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What do we do now?”
That’s the question Bill McKay (Robert Redford), ponders in The Candidate (1972). He won the presidency, promising “a better way.” After Nov. 4, America is asking Democrats the same haunting question.
These are heady times for the party of Thomas Jefferson, Franklin D. Roosevelt and, now, President-elect Barack Obama. Only a few years ago, Democrats were almost relegated to permanent minority status by a “Mission Accomplished” sign and an ass in a flight suit.
But since President Bush’s 2004 re-election, Democrats have gained at least 50 House seats, 12 Senate seats, seven state houses and seven governorships.
Republicans used the threat of “socialism” to turn the 2008 campaign into a referendum on conservatism. The result? Democrats notched their highest percentage of the popular vote since 1964 – when Lyndon B. Johnson won in one of the most lopsided elections in U.S. history.
After two years and more than half a billion dollars worth of ads, the pulverizing election came down to a steel-cage match that pitted rivals against each other – and not Immigrants versus Natives, Americans versus Foreigners or Whites versus Blacks. Sens. John McCain and Barack Obama made the race’s final weeks a proxy war between two presidential icons who still loom large: Ronald Reagan and Franklin Roosevelt.
McCain promised to follow Reagan, “in his tradition and in his footsteps.” He vilified Obama as a 1930s-era “socialist” looking to “redistribute wealth.”
Obama countered by invoking Roosevelt’s speeches and depicting the financial meltdown as “the final verdict” on McCain’s “failed philosophy” (that is, Reaganism).
Mind you, neither candidate fully personified these predecessors. Obama’s moderate record is not FDR’s quasi-socialism, and McCain renounced some of his Reagan-inspired dogma.
And each had their inconsistencies. Obama criticized the “failed philosophy” of Reagan conservatism, while infusing some of his own tax prescriptions with such conservatism. McCain, for his part, attacked Obama’s “socialism” after voting for the bank bailout bill – the most aggressive market intervention by government in contemporary American history.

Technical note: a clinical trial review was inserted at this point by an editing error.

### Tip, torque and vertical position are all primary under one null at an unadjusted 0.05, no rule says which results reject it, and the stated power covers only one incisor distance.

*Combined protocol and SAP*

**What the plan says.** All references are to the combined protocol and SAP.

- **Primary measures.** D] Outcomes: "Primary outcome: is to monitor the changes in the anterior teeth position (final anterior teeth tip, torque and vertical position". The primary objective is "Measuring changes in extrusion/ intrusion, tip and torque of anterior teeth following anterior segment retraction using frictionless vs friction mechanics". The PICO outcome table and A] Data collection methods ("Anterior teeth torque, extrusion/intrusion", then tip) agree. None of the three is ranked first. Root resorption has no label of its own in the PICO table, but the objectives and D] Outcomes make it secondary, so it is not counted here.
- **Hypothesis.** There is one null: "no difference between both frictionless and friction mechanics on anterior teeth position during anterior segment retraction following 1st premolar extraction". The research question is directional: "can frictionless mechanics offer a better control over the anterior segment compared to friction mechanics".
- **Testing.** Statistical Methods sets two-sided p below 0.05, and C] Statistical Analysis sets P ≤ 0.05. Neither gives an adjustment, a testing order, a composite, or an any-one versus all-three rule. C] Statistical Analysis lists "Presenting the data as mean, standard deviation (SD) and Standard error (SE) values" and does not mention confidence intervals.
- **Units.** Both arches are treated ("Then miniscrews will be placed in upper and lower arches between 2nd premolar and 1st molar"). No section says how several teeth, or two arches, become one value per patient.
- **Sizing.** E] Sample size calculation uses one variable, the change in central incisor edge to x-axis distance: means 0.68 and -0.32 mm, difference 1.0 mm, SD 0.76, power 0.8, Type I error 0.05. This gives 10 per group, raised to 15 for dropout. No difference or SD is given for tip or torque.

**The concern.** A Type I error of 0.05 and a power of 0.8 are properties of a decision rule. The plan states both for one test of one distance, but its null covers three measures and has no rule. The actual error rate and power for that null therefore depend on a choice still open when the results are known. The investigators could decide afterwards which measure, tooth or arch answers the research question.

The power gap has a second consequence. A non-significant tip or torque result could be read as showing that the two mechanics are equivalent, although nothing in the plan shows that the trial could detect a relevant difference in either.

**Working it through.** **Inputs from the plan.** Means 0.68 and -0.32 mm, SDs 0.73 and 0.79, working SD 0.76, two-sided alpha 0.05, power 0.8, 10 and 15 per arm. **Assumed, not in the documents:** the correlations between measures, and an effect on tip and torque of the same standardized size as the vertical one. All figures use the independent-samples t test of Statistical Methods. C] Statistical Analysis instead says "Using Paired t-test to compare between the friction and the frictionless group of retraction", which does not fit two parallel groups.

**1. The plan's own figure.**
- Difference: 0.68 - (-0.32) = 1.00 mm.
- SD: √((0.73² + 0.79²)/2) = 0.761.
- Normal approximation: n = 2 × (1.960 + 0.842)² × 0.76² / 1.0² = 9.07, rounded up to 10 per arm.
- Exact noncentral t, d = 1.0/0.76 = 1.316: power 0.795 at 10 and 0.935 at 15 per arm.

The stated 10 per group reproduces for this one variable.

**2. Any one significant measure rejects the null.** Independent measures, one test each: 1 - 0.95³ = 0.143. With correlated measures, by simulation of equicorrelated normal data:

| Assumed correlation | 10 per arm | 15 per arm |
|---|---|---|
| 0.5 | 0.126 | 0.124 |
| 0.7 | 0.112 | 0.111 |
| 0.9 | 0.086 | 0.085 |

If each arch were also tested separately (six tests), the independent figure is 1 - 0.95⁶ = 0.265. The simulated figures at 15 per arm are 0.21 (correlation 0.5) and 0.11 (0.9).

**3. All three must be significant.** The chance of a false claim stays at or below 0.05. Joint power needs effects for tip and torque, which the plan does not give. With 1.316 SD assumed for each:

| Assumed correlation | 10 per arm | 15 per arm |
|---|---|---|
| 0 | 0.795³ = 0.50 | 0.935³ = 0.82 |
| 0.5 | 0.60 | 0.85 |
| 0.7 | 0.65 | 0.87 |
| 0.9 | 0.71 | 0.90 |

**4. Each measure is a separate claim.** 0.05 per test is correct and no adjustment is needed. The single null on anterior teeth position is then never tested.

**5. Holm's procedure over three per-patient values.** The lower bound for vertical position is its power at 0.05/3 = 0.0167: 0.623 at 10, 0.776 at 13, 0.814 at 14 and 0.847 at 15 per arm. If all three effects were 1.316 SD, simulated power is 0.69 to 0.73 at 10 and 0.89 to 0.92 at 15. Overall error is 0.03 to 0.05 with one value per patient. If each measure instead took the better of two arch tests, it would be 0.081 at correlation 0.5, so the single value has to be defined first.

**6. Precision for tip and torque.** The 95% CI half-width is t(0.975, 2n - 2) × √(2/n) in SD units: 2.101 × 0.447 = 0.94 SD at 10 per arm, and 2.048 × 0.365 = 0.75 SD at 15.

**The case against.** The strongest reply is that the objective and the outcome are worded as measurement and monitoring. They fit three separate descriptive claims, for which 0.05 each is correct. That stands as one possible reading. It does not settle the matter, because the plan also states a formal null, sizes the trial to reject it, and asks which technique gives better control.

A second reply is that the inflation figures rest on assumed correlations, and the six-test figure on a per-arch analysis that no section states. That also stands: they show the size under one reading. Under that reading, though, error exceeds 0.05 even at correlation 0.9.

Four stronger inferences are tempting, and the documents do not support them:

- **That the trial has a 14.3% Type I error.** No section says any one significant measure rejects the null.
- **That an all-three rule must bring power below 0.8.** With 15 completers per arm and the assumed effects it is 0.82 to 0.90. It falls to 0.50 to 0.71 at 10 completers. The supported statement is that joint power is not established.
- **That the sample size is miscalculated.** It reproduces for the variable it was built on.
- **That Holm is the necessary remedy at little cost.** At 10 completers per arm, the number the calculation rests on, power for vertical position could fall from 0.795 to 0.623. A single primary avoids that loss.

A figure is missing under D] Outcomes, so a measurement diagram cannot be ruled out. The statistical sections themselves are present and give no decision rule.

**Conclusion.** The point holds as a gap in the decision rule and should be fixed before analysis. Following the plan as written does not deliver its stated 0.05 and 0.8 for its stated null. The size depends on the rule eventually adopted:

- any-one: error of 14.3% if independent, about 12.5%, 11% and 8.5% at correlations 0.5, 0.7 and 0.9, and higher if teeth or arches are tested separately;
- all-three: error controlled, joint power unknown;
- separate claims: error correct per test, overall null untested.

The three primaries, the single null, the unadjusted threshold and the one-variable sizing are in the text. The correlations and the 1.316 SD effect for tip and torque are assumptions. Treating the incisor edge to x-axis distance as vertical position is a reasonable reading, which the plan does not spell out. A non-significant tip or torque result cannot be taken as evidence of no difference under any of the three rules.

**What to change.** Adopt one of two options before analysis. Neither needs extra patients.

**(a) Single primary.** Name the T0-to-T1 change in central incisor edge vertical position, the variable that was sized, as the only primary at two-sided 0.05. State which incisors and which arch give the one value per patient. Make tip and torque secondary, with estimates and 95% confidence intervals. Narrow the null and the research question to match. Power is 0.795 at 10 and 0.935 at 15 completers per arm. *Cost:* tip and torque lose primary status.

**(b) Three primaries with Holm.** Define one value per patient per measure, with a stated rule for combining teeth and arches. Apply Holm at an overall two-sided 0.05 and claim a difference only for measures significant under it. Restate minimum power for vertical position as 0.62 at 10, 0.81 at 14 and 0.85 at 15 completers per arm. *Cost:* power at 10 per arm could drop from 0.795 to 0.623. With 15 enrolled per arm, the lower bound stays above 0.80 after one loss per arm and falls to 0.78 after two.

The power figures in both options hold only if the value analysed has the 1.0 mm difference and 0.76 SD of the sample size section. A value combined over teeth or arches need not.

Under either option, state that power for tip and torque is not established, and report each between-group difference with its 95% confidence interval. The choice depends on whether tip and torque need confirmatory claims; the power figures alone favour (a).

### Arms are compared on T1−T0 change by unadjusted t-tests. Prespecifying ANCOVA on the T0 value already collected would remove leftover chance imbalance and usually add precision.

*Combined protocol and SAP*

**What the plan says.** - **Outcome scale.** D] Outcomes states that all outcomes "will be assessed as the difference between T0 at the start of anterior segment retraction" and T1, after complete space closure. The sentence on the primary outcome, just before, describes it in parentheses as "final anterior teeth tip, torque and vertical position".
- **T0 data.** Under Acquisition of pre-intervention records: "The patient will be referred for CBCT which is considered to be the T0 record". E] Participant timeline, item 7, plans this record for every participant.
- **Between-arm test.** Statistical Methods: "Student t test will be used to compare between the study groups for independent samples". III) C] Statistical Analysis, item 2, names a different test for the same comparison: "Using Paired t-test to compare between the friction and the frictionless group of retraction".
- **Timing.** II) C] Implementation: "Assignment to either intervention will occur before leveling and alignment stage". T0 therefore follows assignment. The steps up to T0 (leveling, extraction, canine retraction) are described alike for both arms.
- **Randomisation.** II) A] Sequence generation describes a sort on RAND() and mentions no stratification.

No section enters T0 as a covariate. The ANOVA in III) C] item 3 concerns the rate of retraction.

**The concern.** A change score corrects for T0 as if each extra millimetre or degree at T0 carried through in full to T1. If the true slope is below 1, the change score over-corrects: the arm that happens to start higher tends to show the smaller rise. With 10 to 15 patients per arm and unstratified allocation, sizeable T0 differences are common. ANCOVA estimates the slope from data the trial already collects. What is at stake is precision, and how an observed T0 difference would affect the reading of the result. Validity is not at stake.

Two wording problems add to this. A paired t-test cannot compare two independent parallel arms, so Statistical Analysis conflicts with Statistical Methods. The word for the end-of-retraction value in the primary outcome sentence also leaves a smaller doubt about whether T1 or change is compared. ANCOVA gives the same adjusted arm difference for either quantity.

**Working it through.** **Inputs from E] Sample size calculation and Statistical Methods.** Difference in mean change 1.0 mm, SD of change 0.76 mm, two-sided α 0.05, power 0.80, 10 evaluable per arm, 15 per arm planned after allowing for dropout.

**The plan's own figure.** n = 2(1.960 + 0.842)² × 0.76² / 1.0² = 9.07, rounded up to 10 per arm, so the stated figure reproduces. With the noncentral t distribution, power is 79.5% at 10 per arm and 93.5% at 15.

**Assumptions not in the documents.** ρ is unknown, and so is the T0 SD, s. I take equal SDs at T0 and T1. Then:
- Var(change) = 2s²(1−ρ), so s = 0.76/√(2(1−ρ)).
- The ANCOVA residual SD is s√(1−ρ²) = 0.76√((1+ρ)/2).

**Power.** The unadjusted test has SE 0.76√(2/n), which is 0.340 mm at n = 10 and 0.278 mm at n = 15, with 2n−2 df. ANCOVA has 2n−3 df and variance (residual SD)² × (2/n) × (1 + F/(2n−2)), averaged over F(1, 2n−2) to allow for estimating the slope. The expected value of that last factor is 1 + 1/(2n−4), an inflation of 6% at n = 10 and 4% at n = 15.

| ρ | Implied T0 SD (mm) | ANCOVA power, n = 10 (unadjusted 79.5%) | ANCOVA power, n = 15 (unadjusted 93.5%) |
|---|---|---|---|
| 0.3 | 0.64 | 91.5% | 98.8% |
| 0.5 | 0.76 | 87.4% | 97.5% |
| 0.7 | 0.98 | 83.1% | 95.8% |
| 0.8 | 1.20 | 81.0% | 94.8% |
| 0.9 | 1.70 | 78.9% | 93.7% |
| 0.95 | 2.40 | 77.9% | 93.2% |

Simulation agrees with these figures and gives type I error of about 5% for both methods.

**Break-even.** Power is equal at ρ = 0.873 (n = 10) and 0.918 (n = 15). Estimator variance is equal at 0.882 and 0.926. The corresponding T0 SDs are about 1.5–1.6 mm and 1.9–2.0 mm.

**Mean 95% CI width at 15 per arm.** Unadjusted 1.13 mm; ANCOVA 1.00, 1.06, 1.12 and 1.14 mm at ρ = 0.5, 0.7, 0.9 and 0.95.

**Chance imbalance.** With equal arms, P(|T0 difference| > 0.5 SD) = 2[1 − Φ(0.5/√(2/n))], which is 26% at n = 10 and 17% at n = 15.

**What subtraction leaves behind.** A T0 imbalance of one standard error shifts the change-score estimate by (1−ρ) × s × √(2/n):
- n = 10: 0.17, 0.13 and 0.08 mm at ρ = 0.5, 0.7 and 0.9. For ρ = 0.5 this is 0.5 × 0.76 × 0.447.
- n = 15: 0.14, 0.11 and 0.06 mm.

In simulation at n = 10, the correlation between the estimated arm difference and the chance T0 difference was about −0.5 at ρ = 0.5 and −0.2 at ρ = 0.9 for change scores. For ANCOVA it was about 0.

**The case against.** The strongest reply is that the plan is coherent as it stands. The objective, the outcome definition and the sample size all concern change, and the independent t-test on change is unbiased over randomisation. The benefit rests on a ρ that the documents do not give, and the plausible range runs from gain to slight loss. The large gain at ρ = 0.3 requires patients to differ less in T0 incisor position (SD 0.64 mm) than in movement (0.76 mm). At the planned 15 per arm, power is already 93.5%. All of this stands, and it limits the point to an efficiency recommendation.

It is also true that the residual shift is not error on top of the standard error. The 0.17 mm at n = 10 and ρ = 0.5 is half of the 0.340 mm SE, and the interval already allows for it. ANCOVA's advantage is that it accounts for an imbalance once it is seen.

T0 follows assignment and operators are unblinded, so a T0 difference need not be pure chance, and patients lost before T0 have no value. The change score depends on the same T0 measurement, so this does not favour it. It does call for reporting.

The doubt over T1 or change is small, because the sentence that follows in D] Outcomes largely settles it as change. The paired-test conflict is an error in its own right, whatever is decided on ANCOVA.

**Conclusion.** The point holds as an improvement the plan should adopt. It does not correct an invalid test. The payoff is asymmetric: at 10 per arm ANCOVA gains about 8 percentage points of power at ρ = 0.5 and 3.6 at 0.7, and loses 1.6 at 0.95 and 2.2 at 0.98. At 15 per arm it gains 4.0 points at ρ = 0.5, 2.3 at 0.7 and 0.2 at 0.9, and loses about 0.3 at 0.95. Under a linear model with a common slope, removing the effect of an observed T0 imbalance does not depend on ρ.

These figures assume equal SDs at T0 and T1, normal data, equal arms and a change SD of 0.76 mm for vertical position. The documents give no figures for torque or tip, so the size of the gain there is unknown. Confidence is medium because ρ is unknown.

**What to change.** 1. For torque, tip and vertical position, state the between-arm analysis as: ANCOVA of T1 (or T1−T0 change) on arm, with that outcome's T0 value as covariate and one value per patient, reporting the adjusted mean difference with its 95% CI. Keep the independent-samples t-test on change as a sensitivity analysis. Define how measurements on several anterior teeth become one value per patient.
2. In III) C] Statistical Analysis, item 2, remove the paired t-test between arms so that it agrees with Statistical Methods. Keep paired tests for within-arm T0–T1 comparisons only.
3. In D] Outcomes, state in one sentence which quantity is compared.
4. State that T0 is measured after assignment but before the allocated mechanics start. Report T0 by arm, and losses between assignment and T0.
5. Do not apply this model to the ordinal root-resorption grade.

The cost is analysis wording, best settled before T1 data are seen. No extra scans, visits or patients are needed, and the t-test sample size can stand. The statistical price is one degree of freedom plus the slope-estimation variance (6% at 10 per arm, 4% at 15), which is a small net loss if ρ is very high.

But all that was less significant than how the duo framed the election. They both effectively said that a vote for McCain is a vote to continue Reagan’s trickle-down tax cuts and free-market fundamentalism, and a vote for Obama is a vote to resurrect Roosevelt’s regulations and redistributions. And because this choice was made so clear – because voters knew exactly what they were voting for – Obama, with his 6 percent margin of victory in the popular vote, has a huge mandate to implement his progressive vision.
That’s why conservatives are so worried.
They understand cause and effect: As McCain doubled down on the right’s economic catechism, Obama surged. Capturing traditional Gipper territories like Colorado, Indiana and Virginia, the Rooseveltian Socialist beat out Reagan Reincarnate.
Yet to this, conservatives responded with a pre-emptive “nah, nah, can’t hear you!”
They contended that despite the Obama victory, this is still a center-right nation. Indeed, this poll-tested term – “center-right nation” – has become one of the Punditburo’s most ubiquitous Orwellian buzzwords.
From a Newsweek cover story by conservative dittohead Jon Meacham to a Wall Street Journal screed by former Reagan speechwriter Peggy Noonan to a Politico.com diatribe by former Rudy Giuliani aide John Avlon, the “center-right nation” phrase was parroted with the discipline of Cuba’s Ministry of Information.
According to a Lexis-Nexis search of news articles and transcripts, “center-right nation” became the talking point du jour in the lead up to Election Day.
But is there any proof that America is a center-right nation? Republicans cite polls that show more Americans call themselves conservative than liberal. While that data point certainly measures brand name, those same surveys undermine the right’s larger argument because they show majorities support progressive positions on most economic issues.